Volvo is now expected to be the first automaker with a global presence to launch an Orin-based system. It will arrive in 2022 starting with the next-generation XC90 and spread to other models that use the same SPA2 vehicle platform. In recent weeks, more details about the automated driving capabilities of the XC90 have been trickling out thanks to announcements from lidar supplier Luminar and Volvo subsidiary Zenseact. 

Luminar and Zenseact are collaborating on the ADS that they are calling Sentinel that debuts in the XC90. Volvo is planning to reveal more details on the actual functionality of the system in the coming months, but for now is providing some hints about the compute platform. Volvo has already been working with Nvidia on development of what it calls the core computer for SPA2 platforms based on the Xavier SoC. 

Base software management, energy management and driver assist features will run on the Xavier platform. This will likely also serve as the backup computer for the ADS domain computer which will use Orin. As we move to vehicles that don’t require continuous human supervision for driver assist the way current systems like GM Super Cruise or Tesla Autopilot do, fail operational capabilities are required. If anything goes wrong with the primary Orin platform, the Xavier computer will likely provide the ability to bring the vehicle to a safe stop.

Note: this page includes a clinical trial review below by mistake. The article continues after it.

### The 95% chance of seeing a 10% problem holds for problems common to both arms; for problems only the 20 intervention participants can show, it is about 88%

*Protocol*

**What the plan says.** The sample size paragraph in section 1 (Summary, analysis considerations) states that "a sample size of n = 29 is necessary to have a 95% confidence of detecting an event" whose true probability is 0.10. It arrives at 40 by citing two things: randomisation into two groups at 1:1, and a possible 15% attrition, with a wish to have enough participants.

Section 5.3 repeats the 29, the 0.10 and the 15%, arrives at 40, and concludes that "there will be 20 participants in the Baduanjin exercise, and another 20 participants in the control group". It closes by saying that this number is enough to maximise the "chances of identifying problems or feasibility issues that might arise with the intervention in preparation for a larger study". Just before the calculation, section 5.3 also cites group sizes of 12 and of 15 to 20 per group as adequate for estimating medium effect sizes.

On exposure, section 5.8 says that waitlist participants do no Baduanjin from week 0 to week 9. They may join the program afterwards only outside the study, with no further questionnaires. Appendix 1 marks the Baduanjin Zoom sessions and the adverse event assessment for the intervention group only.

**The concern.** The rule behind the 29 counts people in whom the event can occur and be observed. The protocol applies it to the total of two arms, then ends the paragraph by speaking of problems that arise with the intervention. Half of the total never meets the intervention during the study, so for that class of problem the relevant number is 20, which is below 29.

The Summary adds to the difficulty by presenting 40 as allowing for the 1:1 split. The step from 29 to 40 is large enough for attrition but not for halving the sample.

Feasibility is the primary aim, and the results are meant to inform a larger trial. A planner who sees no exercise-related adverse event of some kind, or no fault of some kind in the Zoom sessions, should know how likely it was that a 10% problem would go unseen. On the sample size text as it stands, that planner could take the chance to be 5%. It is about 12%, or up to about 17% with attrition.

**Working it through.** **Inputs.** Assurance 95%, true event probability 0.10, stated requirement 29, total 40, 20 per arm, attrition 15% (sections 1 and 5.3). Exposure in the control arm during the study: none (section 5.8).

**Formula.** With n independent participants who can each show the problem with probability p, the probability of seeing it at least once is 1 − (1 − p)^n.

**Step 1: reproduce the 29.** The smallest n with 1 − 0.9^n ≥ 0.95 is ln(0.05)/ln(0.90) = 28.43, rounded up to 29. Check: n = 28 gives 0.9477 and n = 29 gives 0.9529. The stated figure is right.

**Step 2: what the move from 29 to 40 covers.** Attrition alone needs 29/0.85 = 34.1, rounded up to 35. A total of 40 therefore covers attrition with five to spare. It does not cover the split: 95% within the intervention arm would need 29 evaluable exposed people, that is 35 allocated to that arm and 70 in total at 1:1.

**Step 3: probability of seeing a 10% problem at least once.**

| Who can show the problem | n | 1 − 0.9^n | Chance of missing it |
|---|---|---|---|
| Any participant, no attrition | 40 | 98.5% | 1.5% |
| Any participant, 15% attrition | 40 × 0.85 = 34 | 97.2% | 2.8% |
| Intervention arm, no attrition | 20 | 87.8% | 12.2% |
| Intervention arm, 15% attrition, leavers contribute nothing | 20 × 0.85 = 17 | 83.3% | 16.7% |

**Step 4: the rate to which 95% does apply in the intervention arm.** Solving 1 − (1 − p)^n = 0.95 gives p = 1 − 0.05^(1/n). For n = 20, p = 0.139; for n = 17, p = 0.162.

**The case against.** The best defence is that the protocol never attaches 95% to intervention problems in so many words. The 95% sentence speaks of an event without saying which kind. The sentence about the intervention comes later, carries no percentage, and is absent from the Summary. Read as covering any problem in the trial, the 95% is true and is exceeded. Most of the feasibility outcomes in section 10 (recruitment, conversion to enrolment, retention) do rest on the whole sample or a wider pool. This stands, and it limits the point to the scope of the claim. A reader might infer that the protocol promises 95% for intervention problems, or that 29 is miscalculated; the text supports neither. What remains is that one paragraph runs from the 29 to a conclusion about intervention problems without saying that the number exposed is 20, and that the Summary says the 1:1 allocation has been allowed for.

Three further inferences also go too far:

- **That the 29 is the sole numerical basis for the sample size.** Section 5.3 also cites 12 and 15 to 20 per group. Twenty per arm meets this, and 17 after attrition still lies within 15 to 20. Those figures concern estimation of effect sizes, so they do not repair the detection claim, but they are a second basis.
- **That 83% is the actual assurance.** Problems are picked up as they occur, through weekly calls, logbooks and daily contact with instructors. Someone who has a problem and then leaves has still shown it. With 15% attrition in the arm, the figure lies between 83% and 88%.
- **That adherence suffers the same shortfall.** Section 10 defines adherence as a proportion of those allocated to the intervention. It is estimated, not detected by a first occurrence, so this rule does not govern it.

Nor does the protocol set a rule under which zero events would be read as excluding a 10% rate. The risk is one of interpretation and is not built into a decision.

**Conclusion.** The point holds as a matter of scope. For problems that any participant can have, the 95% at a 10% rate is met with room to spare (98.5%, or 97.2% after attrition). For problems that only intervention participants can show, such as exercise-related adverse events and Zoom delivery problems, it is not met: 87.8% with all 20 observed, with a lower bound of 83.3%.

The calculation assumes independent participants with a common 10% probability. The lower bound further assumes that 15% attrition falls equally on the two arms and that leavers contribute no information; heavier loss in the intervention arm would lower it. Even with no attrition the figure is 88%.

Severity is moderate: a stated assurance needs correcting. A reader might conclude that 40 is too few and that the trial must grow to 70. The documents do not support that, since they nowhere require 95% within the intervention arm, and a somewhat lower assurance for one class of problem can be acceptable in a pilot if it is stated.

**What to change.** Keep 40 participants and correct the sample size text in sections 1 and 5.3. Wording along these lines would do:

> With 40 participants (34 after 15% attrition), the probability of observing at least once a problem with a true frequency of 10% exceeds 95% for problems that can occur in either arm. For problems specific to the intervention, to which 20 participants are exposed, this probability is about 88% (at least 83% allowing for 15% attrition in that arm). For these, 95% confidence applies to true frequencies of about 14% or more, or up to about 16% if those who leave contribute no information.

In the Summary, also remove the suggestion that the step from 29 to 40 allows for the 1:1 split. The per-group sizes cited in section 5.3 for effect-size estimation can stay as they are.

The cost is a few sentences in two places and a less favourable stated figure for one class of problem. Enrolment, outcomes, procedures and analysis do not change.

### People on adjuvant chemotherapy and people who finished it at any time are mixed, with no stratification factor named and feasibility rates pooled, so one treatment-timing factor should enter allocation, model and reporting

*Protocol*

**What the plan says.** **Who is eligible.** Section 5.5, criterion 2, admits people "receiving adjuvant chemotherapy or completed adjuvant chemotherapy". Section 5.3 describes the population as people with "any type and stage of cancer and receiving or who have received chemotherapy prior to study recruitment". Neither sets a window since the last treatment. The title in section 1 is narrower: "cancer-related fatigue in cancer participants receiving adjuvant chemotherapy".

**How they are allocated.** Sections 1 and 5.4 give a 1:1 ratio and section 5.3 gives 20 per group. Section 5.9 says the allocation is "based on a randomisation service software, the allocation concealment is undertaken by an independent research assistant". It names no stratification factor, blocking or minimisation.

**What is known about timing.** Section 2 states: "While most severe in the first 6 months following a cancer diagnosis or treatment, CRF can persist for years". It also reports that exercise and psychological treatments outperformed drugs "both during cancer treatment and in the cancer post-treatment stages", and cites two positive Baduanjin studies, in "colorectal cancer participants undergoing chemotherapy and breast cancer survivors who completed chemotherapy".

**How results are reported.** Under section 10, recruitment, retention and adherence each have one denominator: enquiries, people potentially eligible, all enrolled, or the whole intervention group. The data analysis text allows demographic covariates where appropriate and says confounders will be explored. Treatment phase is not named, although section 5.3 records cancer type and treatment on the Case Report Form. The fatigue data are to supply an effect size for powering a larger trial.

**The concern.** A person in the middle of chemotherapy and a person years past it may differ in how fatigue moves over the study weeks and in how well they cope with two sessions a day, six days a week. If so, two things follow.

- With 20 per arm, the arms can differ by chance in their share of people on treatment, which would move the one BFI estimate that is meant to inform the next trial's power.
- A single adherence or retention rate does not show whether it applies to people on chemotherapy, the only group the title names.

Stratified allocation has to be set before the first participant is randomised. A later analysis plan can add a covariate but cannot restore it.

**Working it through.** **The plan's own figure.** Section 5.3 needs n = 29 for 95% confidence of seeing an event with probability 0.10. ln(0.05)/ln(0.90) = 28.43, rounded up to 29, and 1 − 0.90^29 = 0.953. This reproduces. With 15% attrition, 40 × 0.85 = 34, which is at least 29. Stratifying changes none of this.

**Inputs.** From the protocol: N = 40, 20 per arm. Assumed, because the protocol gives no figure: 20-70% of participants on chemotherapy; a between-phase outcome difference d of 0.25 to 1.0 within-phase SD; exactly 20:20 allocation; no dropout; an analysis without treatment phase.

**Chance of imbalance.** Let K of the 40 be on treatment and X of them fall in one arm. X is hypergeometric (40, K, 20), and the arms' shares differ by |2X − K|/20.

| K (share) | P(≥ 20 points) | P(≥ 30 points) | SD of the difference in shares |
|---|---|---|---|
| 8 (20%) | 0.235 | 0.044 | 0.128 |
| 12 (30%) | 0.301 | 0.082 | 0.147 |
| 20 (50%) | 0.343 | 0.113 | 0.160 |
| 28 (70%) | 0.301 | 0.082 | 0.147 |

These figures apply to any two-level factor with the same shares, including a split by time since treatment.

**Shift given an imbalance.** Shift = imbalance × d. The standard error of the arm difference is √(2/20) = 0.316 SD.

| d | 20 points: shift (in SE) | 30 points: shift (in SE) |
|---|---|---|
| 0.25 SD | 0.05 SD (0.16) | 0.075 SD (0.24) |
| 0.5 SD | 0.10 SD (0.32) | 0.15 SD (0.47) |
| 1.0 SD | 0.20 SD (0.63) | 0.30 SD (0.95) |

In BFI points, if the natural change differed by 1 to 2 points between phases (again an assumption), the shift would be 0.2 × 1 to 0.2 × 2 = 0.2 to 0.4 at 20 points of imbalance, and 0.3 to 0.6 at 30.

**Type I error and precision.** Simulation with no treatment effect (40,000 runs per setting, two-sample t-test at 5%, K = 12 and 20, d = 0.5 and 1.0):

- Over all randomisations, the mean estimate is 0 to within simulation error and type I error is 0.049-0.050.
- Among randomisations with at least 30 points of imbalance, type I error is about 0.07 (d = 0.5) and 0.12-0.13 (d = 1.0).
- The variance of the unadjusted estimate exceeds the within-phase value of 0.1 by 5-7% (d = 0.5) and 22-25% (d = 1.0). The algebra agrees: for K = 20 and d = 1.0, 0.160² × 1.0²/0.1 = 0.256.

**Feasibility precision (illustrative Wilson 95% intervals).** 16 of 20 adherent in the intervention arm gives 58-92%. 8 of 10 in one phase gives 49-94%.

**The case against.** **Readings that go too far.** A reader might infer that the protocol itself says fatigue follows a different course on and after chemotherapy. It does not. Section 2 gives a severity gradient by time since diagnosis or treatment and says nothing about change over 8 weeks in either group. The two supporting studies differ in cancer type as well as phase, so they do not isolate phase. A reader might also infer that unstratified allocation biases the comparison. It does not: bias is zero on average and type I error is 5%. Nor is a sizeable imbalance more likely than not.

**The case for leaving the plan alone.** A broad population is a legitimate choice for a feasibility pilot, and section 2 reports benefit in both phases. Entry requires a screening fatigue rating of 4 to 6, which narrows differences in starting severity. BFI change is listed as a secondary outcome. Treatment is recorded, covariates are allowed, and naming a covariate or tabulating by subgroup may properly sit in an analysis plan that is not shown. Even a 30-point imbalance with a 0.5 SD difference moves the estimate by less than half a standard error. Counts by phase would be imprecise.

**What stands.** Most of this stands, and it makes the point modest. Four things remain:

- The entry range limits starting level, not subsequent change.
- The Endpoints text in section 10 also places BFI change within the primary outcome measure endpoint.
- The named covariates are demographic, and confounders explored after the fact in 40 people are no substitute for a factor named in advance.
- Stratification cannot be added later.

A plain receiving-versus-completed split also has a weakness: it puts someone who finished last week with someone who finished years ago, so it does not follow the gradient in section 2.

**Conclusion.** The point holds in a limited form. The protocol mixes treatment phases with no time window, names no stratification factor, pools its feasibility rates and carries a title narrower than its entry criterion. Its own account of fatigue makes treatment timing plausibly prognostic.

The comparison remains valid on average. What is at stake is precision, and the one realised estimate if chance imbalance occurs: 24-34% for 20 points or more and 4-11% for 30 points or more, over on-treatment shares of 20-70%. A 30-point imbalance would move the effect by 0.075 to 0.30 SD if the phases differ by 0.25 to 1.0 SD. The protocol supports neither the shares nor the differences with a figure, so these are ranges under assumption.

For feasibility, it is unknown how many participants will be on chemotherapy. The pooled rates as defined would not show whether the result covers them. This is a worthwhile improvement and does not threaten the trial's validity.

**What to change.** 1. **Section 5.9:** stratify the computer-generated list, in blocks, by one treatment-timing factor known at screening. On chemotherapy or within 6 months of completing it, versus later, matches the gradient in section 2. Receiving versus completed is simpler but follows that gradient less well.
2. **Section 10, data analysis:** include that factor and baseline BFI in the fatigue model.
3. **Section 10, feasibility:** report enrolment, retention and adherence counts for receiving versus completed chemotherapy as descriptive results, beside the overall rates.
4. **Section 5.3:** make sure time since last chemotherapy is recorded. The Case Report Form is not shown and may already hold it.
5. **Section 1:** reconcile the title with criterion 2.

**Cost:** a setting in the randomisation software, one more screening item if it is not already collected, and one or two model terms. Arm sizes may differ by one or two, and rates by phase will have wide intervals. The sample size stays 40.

Like other companies that are moving to centralized compute platforms, the new Volvos will have reduced wiring complexity and presumably greater reliability and support for over-the-air software updates. 

Volvo isn’t the only company announcing plans to use Orin at GTC 2021. Faraday Future, the EV startup that has been struggling for several years to get past financial issues and get vehicles into production is now targeting 2022 availability for its first product, the FF91. The FF91 and Faraday’s planned follow-up models the FF71 and FF81 will also use Orin. 

Still lots of development and testing to do

Before anyone can launch a fully functional ADS, there is plenty more development and validation work to do. Because the environments where an ADS has to function will vary so wildly and are often difficult to repeat, it’s going to be nearly impossible to do all of the necessary testing in the real world. Every ADS development company is making extensive use of simulation including those working with Nvidia.